Doctor of Philosophy (Ph.D.)
Degree Granting Department
Roger Ariew, Ph.D.
Douglas Jesseph, Ph.D.
Alex Levine, Ph.D.
Thomas Williams, Ph.D.
Geometry, Light, Metaphysics, Physics, Religion, Science
The purpose of this dissertation is to defend Pierre Fermat and Gottfried Wilhelm Leibniz
against the charge of error made against them by Pierre Maupertuis that they errantly applied final causes to physics. This charge came in Maupertuis’ 1744 speech to the Paris Academy of Sciences, later published in different versions, entitled Accord Between Different Laws Which at First Seemed Incompatible. It is in this speech that Maupertuis lays claim to one of the most important discoveries in the history of physics and science, The Principle of Least Action. From the date of this speech up until the end of the twentieth century, Maupertuis was credited with this discovery. Fermat discovered least time in optical physics, and Leibniz co-discovered infinitesimal calculus. When the credited discoverer of least action in physics accuses the discoverer of least time in optics and the co-discoverer of infinitesimal calculus of error before and audience of mathematicians, physicists and scientists, it is an event that calls out for investigation.
The idea of final causes in physics is the idea that bodies move for an end purpose. During the early modern period, this challenged the intellectual establishment of the day with the idea of thinking in nature. The question which fueled the research for this dissertation is why such a man would accuse two other prominent intellects with such an unprovable metaphysical assumption. The research for this project started with a study of the positions of all three of these men regarding final causes in physics. The second phase was to research the historical context in which Accord Between Different Laws Which at First Seemed Incompatible was written and delivered. This context included the life of Maupertuis as member of the Paris Academy of Sciences and as later President of the Berlin Academy of Sciences. It also included the workings of three highly competitive, state funded, academies of science in Berlin, London and Paris.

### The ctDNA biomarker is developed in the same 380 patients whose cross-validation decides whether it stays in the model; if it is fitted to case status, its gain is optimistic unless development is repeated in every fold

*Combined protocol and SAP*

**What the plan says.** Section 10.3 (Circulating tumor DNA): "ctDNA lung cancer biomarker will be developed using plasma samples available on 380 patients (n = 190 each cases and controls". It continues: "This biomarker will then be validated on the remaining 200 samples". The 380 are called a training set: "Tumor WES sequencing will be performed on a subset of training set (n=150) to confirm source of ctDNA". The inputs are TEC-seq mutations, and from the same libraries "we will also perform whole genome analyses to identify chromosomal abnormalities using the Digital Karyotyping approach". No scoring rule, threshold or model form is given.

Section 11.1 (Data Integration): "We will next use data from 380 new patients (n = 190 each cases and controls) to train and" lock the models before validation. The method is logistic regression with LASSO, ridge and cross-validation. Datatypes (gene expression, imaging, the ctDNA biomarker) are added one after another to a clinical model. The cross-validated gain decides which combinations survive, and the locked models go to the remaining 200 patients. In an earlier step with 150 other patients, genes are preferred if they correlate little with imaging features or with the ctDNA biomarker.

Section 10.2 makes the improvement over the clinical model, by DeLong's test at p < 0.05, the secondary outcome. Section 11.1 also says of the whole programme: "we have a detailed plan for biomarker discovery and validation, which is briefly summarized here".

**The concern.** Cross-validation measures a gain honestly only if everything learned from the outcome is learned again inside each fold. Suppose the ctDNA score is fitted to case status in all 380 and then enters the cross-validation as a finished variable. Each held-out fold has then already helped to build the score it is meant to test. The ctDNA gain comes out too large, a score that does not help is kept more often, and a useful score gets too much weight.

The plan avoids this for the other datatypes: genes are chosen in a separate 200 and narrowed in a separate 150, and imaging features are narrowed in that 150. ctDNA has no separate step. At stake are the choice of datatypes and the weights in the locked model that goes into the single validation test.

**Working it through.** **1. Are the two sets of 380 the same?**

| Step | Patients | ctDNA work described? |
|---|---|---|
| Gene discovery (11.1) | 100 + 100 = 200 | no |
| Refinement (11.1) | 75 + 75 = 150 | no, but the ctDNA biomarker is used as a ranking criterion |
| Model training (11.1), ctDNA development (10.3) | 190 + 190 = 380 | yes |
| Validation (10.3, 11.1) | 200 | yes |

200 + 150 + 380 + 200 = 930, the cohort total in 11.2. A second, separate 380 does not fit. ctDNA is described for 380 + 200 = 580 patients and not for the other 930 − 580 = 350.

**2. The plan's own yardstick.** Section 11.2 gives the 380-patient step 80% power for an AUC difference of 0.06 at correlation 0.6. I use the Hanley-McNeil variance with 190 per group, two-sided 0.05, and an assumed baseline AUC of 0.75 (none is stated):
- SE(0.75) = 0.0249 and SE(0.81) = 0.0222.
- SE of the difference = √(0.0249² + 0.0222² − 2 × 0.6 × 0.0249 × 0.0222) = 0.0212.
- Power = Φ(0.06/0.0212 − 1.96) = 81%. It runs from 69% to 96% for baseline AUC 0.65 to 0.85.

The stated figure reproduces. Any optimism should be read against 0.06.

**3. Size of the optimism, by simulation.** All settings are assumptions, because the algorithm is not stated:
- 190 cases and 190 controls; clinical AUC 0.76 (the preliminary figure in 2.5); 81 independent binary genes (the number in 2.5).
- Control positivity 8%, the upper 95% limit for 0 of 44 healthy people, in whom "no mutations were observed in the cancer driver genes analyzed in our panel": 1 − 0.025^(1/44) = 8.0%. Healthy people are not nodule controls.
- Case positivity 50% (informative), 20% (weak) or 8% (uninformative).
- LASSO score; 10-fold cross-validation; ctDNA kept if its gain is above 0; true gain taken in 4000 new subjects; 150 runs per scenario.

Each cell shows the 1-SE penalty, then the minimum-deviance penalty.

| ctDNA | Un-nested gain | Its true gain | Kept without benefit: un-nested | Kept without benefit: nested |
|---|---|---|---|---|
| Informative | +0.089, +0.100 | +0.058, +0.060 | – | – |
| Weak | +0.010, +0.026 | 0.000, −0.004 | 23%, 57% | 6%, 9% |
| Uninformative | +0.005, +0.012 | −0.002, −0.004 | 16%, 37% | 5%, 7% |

Research showed that no formal positions were held on the subject of final causes by either Maupertuis or Fermat. Only Leibniz demonstrated an established and well thought out position on the subject. Research did reveal the story of an ambitious man in Maupertuis, who made it the fulfillment of his ambition to rise in the ranks of math and science within the academies and establish himself as an intellectual great in European culture. Consequently, the life and career of Maupertuis illustrates the sociological dimension of scientific achievement. Accord Between Different Laws Which at First Seemed Incompatible turned out to be a politically calculated speech delivered for the purpose of career advancement. In 1744, Maupertuis was being considered by the King of Prussia, Frederick the Great, and the leadership of the Berlin Academy of Science for the presidency of that institution. Maupertuis knew this. Therefore, the work must be interpreted in this context. Consequently, the charge of error against Fermat and Leibniz by Maupertuis must be interpreted likewise.
Discovery was made in contextual and Leibnizian research that Maupertuis was aware of Leibniz’s idea of action from 1738 on, and knowingly claimed to have discovered a generalized notion of action in physics which was not his. It is the story of ambition clouding human judgment. The Leibnizians attacked Maupertuis on this matter, led by a member of the Berlin Academy named Samuel Konig. In the “Konig Affair”, Konig accused Maupertuis of what is essentially plagiarism, and Maupertuis countered with charging Konig with forgery for claiming to have in his possession a letter from Leibniz to Jacob Hermann demonstrating Leibniz’s knowledge of least action. Maupertuis buries Konig in legal proceedings, but loses his reputation in the process. During the final stages of the Konig affair, Maupertuis admits to Patrick d’Arcy, a member of the Paris academy, that he had used Leibniz’s theory of action. Having lost his effective leadership as President of the Berlin Academy, Maupertuis spends the last years of his life in his native France without ever relinquishing his title and office.
When at first examining the charge of error, the immediate notion is that this is a cause and effect argument. It appears to be an argument about the order of metaphysics before physics. This turns out not to be the case. Maupertuis agrees with Fermat and Leibniz at every turn. The charge is all about career success.
Scholar Commons Citation
Lamborn, Richard Samuel, "Thinking Nature, "Pierre Maupertuis and the Charge of Error Against Fermat and Leibniz"" (2015). Graduate Theses and Dissertations.